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Old 06-14-2009, 05:48 PM   #1  
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Default How to get a job crop dusting?

Don't ask me why I'm interested lets just say i could never see myself flying for an airline. I find the idea of crop dusting very appealing. Its my kind of flying. I'm going to graduate school with a commercial, instrument rating, Multi rating, CFI CFII MEI all that good stuff. About 260 TT hopefully I'll have clocked around 100 tailwheel. My question is what else is required of me? I know from research I have to have some license involving the chemicals? Should I go through an ag pilot course first? Or just look for a place to load chemicals for a season? Not much info on how to get into this field on the internet. I seem to remember Agrinaut on here being a duster and he was very helpful with some of my other questions. I appreciate your help guys!
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Old 06-14-2009, 09:34 PM   #2  
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Not very easy to break into. In California, you actually have to apprentice with a state-licensed sprayer before you can go out on your own. Someone would have to trust you (ie know you) and be able to insure you. I suspect you would need taildragger and/aerobatic time.

Ag pilots often go to ag colleges and get ag degrees, and are often farm boys.

If you want to work for yourself, you will need an airplane, support equipment, and staff. The airplanes themselves run a million or two these days.
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Old 06-14-2009, 10:43 PM   #3  
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Originally Posted by Razorback09 View Post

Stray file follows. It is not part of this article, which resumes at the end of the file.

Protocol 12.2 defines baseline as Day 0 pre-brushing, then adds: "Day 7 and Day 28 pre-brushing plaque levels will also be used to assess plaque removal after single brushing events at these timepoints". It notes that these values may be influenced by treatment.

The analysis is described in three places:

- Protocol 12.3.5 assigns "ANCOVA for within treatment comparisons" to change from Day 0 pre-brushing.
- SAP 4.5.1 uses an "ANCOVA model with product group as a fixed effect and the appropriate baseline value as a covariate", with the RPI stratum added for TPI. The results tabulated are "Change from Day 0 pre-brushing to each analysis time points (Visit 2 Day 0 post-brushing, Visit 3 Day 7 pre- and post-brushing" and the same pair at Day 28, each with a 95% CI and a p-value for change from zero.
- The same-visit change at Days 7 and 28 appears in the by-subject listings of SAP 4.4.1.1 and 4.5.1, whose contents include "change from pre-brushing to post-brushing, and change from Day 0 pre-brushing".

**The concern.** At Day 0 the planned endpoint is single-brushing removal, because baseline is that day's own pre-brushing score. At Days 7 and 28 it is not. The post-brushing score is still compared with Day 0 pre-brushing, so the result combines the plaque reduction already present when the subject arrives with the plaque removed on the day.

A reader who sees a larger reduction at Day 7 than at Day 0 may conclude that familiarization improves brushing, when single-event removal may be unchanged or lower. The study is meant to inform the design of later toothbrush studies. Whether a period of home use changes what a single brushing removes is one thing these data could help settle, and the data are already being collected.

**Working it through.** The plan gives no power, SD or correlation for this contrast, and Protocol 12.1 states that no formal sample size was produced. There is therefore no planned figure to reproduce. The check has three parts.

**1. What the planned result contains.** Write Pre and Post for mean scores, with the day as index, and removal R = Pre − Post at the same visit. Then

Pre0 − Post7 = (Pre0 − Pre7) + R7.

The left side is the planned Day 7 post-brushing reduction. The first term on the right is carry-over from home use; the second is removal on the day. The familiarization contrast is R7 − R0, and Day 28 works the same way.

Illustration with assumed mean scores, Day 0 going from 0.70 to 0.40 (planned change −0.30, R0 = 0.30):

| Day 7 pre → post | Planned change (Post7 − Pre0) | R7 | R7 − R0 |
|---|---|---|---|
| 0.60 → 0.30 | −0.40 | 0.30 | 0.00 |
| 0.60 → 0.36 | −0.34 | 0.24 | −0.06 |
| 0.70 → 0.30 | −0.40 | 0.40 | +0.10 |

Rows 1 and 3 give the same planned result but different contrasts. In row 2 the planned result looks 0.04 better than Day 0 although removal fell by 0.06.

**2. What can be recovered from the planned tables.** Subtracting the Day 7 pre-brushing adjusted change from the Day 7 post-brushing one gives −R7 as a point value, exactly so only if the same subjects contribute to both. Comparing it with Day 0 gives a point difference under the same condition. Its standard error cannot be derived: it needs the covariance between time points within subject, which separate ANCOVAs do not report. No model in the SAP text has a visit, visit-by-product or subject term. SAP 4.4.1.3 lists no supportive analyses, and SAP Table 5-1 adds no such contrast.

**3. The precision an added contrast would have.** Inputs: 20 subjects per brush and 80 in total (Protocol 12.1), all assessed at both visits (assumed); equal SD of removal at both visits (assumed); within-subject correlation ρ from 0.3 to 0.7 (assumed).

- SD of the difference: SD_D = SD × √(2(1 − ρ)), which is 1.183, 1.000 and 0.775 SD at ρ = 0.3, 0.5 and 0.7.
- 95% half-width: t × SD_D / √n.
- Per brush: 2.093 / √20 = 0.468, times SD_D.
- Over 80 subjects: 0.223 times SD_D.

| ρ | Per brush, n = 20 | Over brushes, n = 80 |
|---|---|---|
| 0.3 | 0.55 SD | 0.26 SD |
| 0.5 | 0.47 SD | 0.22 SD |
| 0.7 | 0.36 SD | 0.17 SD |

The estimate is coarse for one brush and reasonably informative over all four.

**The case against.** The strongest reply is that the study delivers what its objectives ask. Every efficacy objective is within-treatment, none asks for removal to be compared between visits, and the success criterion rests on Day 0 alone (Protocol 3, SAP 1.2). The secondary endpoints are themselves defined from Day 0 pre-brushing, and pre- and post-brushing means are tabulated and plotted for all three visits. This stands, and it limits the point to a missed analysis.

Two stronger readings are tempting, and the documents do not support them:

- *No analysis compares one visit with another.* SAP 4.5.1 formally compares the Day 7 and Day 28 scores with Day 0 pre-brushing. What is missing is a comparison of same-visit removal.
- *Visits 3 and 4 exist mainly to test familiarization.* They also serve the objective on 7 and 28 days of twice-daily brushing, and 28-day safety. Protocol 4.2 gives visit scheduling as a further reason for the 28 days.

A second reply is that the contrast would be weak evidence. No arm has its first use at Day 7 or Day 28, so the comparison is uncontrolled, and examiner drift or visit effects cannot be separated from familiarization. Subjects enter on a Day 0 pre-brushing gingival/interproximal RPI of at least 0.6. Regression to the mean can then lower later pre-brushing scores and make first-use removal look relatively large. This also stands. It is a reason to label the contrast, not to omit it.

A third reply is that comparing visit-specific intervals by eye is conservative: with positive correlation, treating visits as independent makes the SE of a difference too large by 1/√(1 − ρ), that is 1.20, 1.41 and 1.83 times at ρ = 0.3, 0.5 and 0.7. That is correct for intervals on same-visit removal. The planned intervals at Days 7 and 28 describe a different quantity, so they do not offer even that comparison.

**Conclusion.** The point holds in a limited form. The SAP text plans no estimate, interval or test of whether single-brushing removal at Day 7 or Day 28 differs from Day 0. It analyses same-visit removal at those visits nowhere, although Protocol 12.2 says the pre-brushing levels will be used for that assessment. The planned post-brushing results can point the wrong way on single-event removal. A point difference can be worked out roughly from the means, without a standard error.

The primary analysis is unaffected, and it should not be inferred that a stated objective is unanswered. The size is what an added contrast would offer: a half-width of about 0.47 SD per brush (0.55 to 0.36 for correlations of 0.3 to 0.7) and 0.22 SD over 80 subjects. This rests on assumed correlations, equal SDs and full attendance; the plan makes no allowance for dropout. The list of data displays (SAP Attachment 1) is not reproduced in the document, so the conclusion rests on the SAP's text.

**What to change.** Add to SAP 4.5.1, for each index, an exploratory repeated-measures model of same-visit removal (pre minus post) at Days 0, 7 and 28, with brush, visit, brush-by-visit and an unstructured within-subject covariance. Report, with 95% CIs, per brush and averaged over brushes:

Don't ask me why I'm interested lets just say i could never see myself flying for an airline. I find the idea of crop dusting very appealing. Its my kind of flying. I'm going to graduate school with a commercial, instrument rating, Multi rating, CFI CFII MEI all that good stuff. About 260 TT hopefully I'll have clocked around 100 tailwheel. My question is what else is required of me? I know from research I have to have some license involving the chemicals? Should I go through an ag pilot course first? Or just look for a place to load chemicals for a season? Not much info on how to get into this field on the internet. I seem to remember Agrinaut on here being a duster and he was very helpful with some of my other questions. I appreciate your help guys!

Its definitely not easy to get into, but not impossible. I have a friend that just started crop dusting this summer. He went to a crop dusting "school" of sorts last summer and spent the year building time and practicing low level flying and maneuvering. You need to get your tailwheel, high performance, and experience in a few different planes that are common (all which you get at the school). I think you end up with about 30 hours (10 hours in each aircraft). You will need to continue to build tailwheel time to meet insurance requirements, maybe around 150hrs or so, I'm not sure. If you can find a busniess to fly with using their aircraft, that would probably be best. My friend bought his own plane, a Cessna AgWagon, for $70,000 (has an IO-540 with a 3-blade prop, sick airplane!) and flys for a guy in montana. Talked to him about a week ago and he said he enjoys it.